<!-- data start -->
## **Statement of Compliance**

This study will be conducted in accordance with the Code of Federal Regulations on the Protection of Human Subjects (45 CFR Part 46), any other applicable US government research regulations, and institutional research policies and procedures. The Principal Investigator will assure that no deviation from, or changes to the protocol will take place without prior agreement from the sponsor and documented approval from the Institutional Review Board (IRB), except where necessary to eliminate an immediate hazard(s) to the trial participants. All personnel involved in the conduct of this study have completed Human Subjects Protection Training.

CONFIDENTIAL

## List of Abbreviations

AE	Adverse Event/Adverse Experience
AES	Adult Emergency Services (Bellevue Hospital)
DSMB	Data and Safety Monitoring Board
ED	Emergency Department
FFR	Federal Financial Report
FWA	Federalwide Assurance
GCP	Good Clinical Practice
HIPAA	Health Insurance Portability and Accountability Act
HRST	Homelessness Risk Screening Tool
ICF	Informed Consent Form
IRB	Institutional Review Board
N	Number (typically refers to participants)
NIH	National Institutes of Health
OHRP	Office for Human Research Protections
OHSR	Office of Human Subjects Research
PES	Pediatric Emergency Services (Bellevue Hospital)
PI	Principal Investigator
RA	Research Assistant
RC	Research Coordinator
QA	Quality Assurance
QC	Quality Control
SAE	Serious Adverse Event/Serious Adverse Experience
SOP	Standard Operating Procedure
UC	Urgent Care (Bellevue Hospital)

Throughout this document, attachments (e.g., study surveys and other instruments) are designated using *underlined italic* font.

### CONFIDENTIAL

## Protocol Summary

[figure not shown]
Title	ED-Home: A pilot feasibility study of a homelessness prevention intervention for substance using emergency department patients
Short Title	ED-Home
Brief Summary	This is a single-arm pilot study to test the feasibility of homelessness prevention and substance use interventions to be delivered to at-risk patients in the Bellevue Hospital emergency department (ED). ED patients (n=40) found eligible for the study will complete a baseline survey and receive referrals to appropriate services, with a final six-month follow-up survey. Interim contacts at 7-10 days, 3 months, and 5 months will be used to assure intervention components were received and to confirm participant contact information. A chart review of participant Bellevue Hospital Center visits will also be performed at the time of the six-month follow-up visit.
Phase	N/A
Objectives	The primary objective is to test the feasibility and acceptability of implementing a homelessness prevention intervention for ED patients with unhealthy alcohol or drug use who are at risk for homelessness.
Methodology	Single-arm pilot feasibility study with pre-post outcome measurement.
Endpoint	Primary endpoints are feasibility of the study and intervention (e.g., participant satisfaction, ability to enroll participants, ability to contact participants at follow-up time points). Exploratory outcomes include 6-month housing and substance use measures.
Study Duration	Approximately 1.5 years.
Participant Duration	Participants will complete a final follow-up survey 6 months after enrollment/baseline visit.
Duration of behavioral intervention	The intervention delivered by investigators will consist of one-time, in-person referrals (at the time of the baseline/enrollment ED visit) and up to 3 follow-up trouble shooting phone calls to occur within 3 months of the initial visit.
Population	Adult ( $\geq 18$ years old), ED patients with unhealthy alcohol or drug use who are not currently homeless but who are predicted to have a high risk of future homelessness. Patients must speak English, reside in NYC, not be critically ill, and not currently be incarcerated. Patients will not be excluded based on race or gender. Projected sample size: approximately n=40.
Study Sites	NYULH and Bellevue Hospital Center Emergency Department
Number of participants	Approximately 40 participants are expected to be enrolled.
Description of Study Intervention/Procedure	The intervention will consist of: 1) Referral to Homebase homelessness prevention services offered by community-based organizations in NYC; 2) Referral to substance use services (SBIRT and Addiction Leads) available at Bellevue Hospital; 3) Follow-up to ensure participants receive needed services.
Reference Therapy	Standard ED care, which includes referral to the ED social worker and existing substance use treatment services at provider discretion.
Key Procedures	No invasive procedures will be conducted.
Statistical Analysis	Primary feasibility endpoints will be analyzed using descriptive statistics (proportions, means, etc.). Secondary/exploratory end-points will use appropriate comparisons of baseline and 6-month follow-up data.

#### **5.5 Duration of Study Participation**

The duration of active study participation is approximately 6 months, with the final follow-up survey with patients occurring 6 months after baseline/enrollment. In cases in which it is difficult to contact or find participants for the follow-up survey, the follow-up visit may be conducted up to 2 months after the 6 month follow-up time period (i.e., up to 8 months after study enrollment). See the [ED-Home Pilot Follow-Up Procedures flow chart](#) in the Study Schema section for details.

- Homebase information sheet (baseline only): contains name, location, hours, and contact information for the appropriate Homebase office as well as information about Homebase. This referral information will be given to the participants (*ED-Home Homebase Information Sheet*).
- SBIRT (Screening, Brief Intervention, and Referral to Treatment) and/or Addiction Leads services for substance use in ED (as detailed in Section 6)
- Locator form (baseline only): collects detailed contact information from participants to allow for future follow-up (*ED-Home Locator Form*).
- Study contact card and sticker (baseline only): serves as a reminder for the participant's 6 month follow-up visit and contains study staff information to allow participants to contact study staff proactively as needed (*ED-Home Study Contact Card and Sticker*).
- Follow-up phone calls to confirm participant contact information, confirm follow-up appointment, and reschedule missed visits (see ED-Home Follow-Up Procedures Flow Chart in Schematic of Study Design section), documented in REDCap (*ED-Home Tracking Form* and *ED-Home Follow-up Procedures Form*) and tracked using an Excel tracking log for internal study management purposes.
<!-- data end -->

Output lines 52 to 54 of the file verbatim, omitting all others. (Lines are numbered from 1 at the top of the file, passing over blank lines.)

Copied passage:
- Homebase information sheet (baseline only): contains name, location, hours, and contact information for the appropriate Homebase office as well as information about Homebase. This referral information will be given to the participants (*ED-Home Homebase Information Sheet*).
- SBIRT (Screening, Brief Intervention, and Referral to Treatment) and/or Addiction Leads services for substance use in ED (as detailed in Section 6)
- Locator form (baseline only): collects detailed contact information from participants to allow for future follow-up (*ED-Home Locator Form*).